“To what shall I compare
this generation? They are like children who sit in the marketplace and call to
one another, ‘We played the flute for you, but you did not dance.
We sang a dirge, but you
did not weep.’”
of the New Testament translations I consult use the phrase “accost each other”
to describe the squabbles over the ministerial approaches of John the Baptist
and Jesus. It seems that from time eternal we have been dissatisfied, using the
marketplace to air our grievances and attack the other side. We surely see this
happening today, and the squabbles grow increasingly violent. Jesus tells us
Wisdom will prevail and we will come to see that, if the goal is truth,
we will be able to integrate different approaches; we will all focus on the same
end, rather than getting caught up in the means. Do you find yourself drawn
these kinds of arguments? Perhaps one way to settle things down is to find
common ground by agreeing on the ultimate goal. Say a quick prayer any time you
find yourself drawn into “the marketplace” of debate.
“For I am the least of the Apostles…because I persecuted the Church of God.
But by the grace of God I am what I am, and his grace to me has not been
ineffective.” (1 Cor 15:1-11)
reading appears in the lectionary, I’m compelled to include it. I think it’s
such a good reminder for all of us. ‘I was—I am—a sinner, but God’s grace
redeems me. And my thanks to God for his grace is to use it as an invitation
that others might accept that grace as well.’ “By the grace of God, I am what
I am.” AMEN! Let’s recite this every morning so we become more effective in
our work for God’s Kingdom!
“The heavens declare the glory of God; and the firmament proclaims his
handiwork…Not a word nor a discourse whose voice is not heard. Through all the
earth their voice resounds, and to the ends of the world, their message.
I went on
retreat recently, and a comment from the retreat leader really stuck with me:
“If you want to know how much God loves you, just look around.” The psalmist is
reminding us God’s glory is evident every day in the rising and setting of the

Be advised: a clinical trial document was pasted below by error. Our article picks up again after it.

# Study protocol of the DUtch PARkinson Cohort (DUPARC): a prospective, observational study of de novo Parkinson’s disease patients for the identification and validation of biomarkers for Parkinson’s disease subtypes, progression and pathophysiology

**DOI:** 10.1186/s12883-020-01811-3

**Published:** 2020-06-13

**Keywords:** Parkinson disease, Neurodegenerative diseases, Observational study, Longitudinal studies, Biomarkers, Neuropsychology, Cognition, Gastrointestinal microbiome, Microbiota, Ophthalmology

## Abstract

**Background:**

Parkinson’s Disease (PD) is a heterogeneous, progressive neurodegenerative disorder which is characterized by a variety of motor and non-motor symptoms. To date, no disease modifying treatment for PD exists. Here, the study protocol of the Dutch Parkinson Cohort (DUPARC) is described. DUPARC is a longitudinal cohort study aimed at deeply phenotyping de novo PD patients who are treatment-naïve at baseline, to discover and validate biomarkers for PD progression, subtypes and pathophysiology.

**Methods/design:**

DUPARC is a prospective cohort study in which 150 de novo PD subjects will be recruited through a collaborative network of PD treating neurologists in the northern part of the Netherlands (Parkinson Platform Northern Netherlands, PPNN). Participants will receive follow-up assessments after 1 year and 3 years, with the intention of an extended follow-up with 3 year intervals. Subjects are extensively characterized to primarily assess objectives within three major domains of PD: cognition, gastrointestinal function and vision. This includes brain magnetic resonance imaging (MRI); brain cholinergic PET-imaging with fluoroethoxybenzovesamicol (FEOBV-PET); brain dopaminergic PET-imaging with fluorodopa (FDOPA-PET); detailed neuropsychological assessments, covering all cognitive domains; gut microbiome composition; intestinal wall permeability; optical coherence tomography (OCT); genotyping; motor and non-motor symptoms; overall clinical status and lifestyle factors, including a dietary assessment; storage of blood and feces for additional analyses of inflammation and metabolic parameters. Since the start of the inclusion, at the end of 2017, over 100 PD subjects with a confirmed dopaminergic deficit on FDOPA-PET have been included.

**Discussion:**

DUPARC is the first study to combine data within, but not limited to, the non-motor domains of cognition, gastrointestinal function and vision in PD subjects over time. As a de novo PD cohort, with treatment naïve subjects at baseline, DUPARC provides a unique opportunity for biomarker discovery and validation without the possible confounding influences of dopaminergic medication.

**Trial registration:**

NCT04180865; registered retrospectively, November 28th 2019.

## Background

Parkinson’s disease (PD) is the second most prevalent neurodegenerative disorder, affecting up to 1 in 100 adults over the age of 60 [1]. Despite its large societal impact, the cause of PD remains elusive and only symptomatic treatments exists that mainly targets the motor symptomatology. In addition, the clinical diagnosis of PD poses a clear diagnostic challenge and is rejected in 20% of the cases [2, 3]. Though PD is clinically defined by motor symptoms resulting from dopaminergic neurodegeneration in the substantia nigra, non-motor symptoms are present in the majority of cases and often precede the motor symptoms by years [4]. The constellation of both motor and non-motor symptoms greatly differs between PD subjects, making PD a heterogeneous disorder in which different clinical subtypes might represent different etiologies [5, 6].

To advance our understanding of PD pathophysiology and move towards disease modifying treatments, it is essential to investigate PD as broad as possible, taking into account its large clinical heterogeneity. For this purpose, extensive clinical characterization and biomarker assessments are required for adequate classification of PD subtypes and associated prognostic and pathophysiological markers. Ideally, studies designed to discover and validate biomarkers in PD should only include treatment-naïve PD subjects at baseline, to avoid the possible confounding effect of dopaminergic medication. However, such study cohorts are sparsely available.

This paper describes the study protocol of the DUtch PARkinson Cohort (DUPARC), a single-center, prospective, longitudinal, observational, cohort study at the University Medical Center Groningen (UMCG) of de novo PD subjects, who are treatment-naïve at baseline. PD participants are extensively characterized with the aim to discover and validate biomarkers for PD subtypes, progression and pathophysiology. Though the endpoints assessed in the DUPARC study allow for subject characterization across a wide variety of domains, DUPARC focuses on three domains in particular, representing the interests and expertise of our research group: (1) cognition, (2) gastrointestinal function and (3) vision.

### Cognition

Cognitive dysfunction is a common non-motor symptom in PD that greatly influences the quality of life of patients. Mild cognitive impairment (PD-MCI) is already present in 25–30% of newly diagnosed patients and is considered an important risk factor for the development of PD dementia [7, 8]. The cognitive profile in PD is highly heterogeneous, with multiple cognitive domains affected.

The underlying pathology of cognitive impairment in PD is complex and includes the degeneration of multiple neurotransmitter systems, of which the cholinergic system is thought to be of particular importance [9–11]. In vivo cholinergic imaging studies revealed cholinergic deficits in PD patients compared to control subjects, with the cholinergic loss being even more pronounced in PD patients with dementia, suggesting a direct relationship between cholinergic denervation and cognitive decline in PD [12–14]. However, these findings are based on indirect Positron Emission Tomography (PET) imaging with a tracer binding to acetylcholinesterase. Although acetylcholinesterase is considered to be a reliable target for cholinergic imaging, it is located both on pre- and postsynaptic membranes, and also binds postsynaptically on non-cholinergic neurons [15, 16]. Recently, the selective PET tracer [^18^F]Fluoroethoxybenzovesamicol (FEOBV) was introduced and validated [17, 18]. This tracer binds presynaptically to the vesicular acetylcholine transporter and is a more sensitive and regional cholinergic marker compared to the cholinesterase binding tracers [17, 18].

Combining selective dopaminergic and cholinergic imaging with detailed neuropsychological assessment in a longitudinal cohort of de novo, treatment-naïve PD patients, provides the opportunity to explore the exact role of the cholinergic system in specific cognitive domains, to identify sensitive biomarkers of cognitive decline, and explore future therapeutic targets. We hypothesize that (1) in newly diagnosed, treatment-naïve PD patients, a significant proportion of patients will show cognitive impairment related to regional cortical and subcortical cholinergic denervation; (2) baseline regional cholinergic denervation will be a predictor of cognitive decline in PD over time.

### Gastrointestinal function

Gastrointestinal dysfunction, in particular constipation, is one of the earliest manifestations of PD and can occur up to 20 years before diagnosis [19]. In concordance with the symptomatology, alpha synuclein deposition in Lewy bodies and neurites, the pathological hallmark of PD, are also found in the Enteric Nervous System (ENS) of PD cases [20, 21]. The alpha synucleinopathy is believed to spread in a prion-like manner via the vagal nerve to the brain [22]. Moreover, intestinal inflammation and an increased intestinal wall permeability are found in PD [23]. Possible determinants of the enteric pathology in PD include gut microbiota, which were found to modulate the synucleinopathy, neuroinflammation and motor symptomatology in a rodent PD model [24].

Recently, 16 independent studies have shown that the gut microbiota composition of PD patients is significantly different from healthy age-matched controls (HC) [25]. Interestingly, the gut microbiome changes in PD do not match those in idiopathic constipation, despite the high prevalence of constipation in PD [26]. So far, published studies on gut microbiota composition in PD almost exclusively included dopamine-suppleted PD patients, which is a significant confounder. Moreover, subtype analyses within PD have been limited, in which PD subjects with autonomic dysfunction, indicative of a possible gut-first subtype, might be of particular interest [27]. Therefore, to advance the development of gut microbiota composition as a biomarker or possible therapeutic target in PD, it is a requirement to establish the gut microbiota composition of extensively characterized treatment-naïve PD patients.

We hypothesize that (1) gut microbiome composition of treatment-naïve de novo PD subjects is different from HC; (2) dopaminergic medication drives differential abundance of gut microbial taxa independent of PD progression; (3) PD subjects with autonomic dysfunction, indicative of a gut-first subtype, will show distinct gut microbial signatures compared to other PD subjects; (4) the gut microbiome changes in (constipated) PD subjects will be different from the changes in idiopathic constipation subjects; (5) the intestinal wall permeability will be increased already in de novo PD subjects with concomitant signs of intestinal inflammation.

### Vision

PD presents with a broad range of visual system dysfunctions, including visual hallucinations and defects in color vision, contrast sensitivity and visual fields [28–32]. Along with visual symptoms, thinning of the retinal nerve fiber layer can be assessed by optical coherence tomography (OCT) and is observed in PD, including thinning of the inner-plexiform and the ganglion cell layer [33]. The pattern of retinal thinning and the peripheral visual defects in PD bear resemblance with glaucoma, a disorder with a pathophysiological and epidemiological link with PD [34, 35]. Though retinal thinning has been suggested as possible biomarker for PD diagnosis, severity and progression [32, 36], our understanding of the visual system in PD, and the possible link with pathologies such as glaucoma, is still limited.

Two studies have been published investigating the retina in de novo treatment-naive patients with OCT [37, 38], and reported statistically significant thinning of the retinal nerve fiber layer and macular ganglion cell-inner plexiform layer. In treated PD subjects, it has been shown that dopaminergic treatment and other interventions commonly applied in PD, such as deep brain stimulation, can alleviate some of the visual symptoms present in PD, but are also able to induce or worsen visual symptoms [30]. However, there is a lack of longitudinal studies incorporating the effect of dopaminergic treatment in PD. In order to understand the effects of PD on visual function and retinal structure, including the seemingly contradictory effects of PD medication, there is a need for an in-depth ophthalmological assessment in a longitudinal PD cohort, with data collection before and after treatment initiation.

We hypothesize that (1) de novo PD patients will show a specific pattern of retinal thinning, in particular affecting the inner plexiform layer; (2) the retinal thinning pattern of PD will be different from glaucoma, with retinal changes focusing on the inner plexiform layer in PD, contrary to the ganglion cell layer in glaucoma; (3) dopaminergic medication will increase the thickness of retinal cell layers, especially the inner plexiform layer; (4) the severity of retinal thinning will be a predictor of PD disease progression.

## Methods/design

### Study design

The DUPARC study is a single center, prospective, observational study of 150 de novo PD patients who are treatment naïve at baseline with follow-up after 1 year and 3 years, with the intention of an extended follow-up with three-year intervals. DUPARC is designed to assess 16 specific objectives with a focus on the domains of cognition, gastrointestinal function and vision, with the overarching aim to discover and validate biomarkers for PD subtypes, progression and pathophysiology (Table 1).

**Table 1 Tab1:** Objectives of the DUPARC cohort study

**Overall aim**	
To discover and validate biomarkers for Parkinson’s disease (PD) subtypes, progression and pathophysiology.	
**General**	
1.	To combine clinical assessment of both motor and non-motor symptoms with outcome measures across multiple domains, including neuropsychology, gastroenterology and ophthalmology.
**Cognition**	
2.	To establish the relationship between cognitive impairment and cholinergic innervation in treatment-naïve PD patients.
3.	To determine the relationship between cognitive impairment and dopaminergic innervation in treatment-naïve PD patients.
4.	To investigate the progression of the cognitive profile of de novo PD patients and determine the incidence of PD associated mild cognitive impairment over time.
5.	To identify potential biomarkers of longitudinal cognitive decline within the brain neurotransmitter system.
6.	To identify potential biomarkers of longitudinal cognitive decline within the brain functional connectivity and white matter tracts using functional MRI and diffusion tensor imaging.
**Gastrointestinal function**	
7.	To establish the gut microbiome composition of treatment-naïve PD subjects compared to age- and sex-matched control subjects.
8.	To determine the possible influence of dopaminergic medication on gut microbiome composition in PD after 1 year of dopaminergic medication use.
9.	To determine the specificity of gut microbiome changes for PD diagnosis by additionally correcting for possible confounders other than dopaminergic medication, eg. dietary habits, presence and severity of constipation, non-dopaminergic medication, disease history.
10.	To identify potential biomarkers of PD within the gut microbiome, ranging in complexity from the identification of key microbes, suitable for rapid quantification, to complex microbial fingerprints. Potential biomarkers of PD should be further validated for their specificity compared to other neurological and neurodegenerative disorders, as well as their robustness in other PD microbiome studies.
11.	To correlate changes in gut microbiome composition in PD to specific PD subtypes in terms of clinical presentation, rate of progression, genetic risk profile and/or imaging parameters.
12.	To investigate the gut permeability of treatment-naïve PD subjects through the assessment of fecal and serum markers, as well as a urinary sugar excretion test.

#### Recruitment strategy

sun. We don’t need big events or dramatic proof—the heavens declare it
unceasingly. We so often take God and God’s gifts to us for granted. Stop to
look around today and feel God’s love and presence surrounding and embracing
“It is sown a natural body; it is raised a spiritual body.”
(1 Cor 15: 35-37, 42-49)
Paul is addressing the resurrection
of the body. I remember a debate concerning the literal translation of this
passage. One participant asked (tongue-in-cheek), ‘Well, do I get to choose the
age of my body that resurrects?’ I thought to myself: ‘What age of my natural
body would I pick to resurrect?’ Probably somewhere in my twenties, I’d say.
Then it occurred to me: ‘So, what was the state of your spiritual body at that
time? … hmmm …okay, never mind.’ We are told we are dust and unto dust we will
return. But we are also formed in love—the loving image of a merciful God—and
unto that love we will return as well. Don’t fret about mysteries we can’t
understand. God brings each one of us home when our spirits are most ready to be
Ireland has a passion for working with parents and anyone who struggles to
maintain a sense of God’s love and peace amid the day-to-day challenges of life.
She has a master’s degree in Spiritual and Pastoral Care from the Pastoral
Counseling department at Loyola, Maryland, with a focus on developmental
psychology and spiritual guidance. Rooted in Ignatian spirituality, she is
a writer, retreat and workshop leader, and presenter on topics such as pastoral
parenting, “letting go,” and finding the spiritual in the midst of everyday
life. She lives in Ellicott City, Maryland with her husband, Mark and children,
David and Maggie.
We hope you
enjoy "Come and See!"